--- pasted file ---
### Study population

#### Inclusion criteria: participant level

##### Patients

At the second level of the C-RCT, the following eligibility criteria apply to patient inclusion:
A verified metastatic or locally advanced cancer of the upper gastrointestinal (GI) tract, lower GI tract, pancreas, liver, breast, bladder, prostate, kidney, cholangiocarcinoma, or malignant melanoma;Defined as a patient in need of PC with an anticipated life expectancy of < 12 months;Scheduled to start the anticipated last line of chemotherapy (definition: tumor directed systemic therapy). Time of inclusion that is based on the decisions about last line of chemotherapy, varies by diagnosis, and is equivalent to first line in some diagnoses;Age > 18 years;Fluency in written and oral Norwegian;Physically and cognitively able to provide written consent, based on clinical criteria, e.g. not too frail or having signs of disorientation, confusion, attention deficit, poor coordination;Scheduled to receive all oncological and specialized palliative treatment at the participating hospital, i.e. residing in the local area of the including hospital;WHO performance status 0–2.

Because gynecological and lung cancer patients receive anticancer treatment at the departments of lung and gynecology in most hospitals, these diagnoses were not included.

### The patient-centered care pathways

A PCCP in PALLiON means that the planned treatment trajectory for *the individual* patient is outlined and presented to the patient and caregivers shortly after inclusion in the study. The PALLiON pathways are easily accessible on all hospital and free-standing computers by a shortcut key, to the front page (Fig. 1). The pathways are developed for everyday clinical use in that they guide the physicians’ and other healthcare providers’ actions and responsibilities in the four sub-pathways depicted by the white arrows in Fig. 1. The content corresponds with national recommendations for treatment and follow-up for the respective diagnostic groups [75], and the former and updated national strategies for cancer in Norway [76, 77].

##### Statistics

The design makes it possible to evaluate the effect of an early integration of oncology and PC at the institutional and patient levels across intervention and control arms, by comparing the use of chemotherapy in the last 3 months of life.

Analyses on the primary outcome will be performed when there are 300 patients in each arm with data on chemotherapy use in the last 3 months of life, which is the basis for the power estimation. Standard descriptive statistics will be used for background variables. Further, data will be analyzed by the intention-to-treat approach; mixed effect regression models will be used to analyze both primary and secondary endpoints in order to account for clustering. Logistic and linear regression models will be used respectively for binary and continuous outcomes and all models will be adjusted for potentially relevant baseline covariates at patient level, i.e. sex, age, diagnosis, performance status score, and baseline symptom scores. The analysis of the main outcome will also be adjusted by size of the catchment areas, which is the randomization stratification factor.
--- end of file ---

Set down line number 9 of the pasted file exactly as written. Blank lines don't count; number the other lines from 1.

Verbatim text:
##### Statistics